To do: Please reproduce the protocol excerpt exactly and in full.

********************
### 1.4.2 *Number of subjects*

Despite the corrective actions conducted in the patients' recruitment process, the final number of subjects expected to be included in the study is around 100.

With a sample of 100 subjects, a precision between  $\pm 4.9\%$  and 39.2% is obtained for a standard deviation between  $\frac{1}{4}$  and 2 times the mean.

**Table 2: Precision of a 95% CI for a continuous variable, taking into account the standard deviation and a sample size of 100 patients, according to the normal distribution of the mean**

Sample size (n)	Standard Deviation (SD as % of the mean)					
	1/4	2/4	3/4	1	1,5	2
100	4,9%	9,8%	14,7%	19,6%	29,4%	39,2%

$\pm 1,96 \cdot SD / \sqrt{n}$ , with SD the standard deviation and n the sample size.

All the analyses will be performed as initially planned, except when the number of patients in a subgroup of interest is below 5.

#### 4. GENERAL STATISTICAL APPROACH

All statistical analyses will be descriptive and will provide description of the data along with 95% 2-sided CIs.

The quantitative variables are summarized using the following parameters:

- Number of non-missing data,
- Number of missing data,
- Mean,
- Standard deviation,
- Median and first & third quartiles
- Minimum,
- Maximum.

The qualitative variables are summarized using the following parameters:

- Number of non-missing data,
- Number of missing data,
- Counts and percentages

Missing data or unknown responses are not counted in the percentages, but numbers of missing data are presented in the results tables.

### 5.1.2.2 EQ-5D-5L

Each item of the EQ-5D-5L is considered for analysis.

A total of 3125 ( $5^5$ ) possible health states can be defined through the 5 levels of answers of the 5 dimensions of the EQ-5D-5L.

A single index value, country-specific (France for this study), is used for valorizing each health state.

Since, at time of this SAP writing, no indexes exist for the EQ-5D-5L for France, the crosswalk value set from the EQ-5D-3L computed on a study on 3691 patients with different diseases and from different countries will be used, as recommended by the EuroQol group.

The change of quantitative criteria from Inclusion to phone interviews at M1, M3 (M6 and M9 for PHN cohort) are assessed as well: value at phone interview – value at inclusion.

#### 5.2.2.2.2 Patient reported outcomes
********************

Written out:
### 1.4.2 *Number of subjects*

Despite the corrective actions conducted in the patients' recruitment process, the final number of subjects expected to be included in the study is around 100.

With a sample of 100 subjects, a precision between  $\pm 4.9\%$  and 39.2% is obtained for a standard deviation between  $\frac{1}{4}$  and 2 times the mean.

**Table 2: Precision of a 95% CI for a continuous variable, taking into account the standard deviation and a sample size of 100 patients, according to the normal distribution of the mean**

Sample size (n)	Standard Deviation (SD as % of the mean)					
	1/4	2/4	3/4	1	1,5	2
100	4,9%	9,8%	14,7%	19,6%	29,4%	39,2%

$\pm 1,96 \cdot SD / \sqrt{n}$ , with SD the standard deviation and n the sample size.

All the analyses will be performed as initially planned, except when the number of patients in a subgroup of interest is below 5.

#### 4. GENERAL STATISTICAL APPROACH

All statistical analyses will be descriptive and will provide description of the data along with 95% 2-sided CIs.

The quantitative variables are summarized using the following parameters:

- Number of non-missing data,
- Number of missing data,
- Mean,
- Standard deviation,
- Median and first & third quartiles
- Minimum,
- Maximum.

The qualitative variables are summarized using the following parameters:

- Number of non-missing data,
- Number of missing data,
- Counts and percentages

Missing data or unknown responses are not counted in the percentages, but numbers of missing data are presented in the results tables.

### 5.1.2.2 EQ-5D-5L

Each item of the EQ-5D-5L is considered for analysis.

A total of 3125 ( $5^5$ ) possible health states can be defined through the 5 levels of answers of the 5 dimensions of the EQ-5D-5L.

A single index value, country-specific (France for this study), is used for valorizing each health state.

Since, at time of this SAP writing, no indexes exist for the EQ-5D-5L for France, the crosswalk value set from the EQ-5D-3L computed on a study on 3691 patients with different diseases and from different countries will be used, as recommended by the EuroQol group.

The change of quantitative criteria from Inclusion to phone interviews at M1, M3 (M6 and M9 for PHN cohort) are assessed as well: value at phone interview – value at inclusion.

#### 5.2.2.2.2 Patient reported outcomes